But everything away from the edges of the tarpaulin and in the middle of all this plastic was fine!

I found 50 x "Love Factory" - Eloise Laws on Music Merchant, 50 x "Memories" by the Segments Of Time on Sussex and at least a couple of hundred other goodies which were all in decent nick considering the circumstances.

I also found the rarest record ever on the Belgium scene at the time - "Heartless Lover" by the Dick Baker Combo which I sold a week later for £1500 - a huge amount of money in '76 - the guy even flew in from Belgium to collect it personally!

So a shit day turned into a good one in the end.

Thing's can work like that. Perhaps the best hit I had happened towards the end of a completely fruitless visit to Denver Colorado in late 1980's........

In 1988 I was stuck in a pretty boring job in between my more exciting jobs when I got a phone call from my ex boss who used to own the Warehouse in Leeds. He'd recently moved out to Denver, Colorado and was thinking about opening a club out there, so he invited me over for 10 days and offered to send the plane tickets!

Which was perfect! Anything to get out of the MCPS in Streatham which was slowly killing me.....

Also, at the back of my mind, I figured that Denver is in the middle of nowhere so the chances of any Northern collectors actually CHOOSING to go to Denver or even Colorado was remote - they'd have to go roughly 1000 miles from anywhere else to the middle of cowboy country to look for Northern. Unlikely.....

So I got there, got settled in at my bosses pad and then began a week of trawling every store in Denver whilst looking at potential club premises.

And.......nothing!

A complete bust.

Just crap.

I couldn't believe it. Quite often there'd be promising situations, i.e., plenty of the right labels from the right era and cheap. But somehow there were never the right artists or smaller labels and WAAAY too much Country & Western for my liking.....

It got to day 9 - the day before I was due to fly back and there was one store about 15 miles out of Denver which I hadn't tried yet. The only problem was that my ex-boss was busy that day and wouldn't be able to run me over there. I'd have to get there via about three buses which would be a pain in the ass.

Anyway, I set off. It took me almost 2 hours to get there but when I got there my heart started pounding! The shop looked FANTASTIC with 100ft long racks of 45's from floor to ceiling. So I got digging....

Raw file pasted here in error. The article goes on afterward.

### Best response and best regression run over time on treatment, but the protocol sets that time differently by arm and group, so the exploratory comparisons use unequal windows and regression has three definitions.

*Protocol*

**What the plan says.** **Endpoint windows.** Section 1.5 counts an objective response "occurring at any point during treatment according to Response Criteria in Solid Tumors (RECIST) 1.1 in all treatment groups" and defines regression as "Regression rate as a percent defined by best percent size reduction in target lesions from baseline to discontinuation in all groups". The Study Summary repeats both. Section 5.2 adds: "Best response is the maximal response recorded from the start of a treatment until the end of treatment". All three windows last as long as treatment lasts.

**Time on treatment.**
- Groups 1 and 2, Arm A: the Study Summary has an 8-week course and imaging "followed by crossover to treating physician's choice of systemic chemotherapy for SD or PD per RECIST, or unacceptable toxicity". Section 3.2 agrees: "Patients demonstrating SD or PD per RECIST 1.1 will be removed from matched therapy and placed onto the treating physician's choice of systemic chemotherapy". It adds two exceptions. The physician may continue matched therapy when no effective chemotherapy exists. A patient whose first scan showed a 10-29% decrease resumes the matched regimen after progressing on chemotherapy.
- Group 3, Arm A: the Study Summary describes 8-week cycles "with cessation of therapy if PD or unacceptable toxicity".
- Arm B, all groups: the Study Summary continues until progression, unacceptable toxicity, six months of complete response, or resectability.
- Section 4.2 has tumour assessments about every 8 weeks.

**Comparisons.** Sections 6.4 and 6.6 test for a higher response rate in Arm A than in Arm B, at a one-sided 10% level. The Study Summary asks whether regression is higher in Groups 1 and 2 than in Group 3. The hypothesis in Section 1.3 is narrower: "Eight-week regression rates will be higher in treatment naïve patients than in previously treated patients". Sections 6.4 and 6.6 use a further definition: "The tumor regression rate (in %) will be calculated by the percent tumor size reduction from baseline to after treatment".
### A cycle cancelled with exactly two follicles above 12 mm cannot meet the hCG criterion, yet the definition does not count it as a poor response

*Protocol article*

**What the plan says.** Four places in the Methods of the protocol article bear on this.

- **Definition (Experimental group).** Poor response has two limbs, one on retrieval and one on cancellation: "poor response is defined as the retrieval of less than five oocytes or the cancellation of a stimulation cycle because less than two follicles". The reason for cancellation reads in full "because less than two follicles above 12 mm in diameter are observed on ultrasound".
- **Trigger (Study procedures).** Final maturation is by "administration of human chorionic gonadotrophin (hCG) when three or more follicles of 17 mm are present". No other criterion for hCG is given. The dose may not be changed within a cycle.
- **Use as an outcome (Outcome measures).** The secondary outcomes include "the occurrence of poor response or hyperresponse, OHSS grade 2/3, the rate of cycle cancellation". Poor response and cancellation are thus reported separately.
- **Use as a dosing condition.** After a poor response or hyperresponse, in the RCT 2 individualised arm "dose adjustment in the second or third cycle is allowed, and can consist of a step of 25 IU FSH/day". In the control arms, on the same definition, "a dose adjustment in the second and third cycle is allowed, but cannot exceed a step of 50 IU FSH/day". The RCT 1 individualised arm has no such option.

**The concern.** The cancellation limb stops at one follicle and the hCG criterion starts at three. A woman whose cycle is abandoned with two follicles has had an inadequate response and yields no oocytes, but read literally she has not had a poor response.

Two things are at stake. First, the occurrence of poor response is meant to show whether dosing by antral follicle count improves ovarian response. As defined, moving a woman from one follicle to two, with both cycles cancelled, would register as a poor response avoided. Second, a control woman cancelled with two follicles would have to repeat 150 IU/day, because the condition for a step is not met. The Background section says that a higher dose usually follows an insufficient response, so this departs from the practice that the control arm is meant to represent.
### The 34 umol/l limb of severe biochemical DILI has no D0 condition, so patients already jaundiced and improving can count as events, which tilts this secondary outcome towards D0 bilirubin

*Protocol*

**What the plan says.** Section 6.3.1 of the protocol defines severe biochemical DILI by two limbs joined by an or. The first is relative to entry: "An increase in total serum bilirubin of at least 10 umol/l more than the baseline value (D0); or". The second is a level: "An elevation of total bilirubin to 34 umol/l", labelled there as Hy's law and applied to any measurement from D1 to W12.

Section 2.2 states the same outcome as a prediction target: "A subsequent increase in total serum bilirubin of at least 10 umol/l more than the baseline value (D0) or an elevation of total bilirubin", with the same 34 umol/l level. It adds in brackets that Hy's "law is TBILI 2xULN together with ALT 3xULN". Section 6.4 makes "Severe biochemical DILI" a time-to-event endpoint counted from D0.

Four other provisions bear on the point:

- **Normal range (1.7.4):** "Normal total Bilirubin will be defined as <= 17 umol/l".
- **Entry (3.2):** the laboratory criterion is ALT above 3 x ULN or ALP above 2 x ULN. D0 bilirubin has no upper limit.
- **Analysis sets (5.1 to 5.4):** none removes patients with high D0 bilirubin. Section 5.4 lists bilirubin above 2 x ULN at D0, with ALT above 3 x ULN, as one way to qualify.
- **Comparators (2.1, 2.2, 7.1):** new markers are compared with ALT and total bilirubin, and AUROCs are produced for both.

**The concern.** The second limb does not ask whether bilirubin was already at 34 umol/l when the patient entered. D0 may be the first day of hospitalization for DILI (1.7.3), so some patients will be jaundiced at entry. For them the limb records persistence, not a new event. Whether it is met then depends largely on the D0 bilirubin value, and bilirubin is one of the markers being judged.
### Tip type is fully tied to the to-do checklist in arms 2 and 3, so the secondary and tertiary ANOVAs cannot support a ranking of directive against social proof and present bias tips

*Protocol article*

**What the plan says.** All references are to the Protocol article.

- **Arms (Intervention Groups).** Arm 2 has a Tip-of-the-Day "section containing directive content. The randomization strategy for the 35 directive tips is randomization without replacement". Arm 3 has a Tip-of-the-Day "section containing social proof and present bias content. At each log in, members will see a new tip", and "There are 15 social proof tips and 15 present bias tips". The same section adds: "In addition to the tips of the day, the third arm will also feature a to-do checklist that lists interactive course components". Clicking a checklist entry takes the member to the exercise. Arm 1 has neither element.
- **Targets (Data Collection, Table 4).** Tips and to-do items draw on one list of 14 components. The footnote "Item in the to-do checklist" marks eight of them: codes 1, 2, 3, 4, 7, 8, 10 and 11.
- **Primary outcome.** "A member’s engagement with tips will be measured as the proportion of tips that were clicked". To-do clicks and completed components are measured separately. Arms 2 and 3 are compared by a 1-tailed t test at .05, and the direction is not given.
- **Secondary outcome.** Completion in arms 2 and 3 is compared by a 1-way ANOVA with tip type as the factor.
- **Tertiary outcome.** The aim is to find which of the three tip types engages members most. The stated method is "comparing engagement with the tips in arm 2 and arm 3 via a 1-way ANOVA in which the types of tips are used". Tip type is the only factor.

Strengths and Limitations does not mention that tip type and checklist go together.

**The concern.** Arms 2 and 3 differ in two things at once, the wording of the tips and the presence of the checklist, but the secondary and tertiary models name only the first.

And nothing! Tons of the right labels, lots of the right artists but NO NORTHERN!!

The shop owner even let me in the back room to go through the unsorted stuff so I got covered in cobwebs, rat shit and dust going through hundred-count boxes of Luther Ingram, Staple Singers and Bar-Kays records but still NO NORTHERN!

After a couple of hours and covered in shit from head-to-toe, I called it a day and headed back to the bus stop for the trek back. To add insult to injury, I'd just missed a bus and the next one was in an hour. So I had an hour to kill in the middle of Buttf*ck, Denver with no records!

Great.

So I went into a burger bar and got a burger and coffee and went to sit at the window booth. As I was chomping my burger I was casually looking out of the window looking across a parking lot and, beyond that a dual carriageway, when in the distance, at the other side of the dual carriageway, I saw a sign which said "1940 Jukebox Co".

I wasn't that excited but I had a bit more time to kill and I like those early Wurlitzer jukeboxes anyway, so I thought I'd have a wander over there and have a look. Nothing better to do.....

So I crossed the dual carriageway and walked up to a huge building which had a shop front with a couple of Wurlitzer jukeboxes in the window. I looked at them for a while and then casually wandered into the shop.

As I went through the door into the shop, I noticed an alcove on the right-hand side which was roped-off but which was full of racks of records in what looked to be strict alphabetical order.

I still wasn't that excited - I thought they'd all be ex-jukebox records, 'oldies but goodies' or the dreaded Ferlin Husky or Merle Haggard stuff which Denver seemed to be filled with.

There was a long-haired bearded native Indian bloke at the counter, so I wandered up and said "Wow. Love these jukeboxes man. What do you play on 'em"?

He said: "I've got over a million records in there (pointing at the alcove), so we ain't gonna run out anytime soon son".

I said: "Wow. A million ay? Are they for sale"?

He said: "Yep. As a matter of fact it's your lucky day son. I'm having a sale, so anything you want is 25 cents each."

And with that, he walked around the counter, down to the alcove, unhooked the rope to the entrance and ushered me in.

I took a deep breath. This actually looked promising. The alphabetizing of his stock was incredible with the 'A' section starting off with A, AA, AB, ABE, etc, etc which I thought was far too intricate for just ex-juke-box titles. But it could still all be Country and Western though so I still wasn't getting too excited....

So, I thought what record have I never managed to find in all my previous trips to the U.S.? One I really like preferably.....? And it had always bugged me that I'd never managed to find a Stanley Mitchell "Get It Baby" on Dynamo - one of my favourite records of all time.

So I went to the 'M' section, scrolled along - M..., MA..., ME..., MI...., MIT..., MITCH.........

And found 2 mint white promo copies of "Get It Baby" on Dynamo!

That was when my heart started pounding like a demented sledgehammer!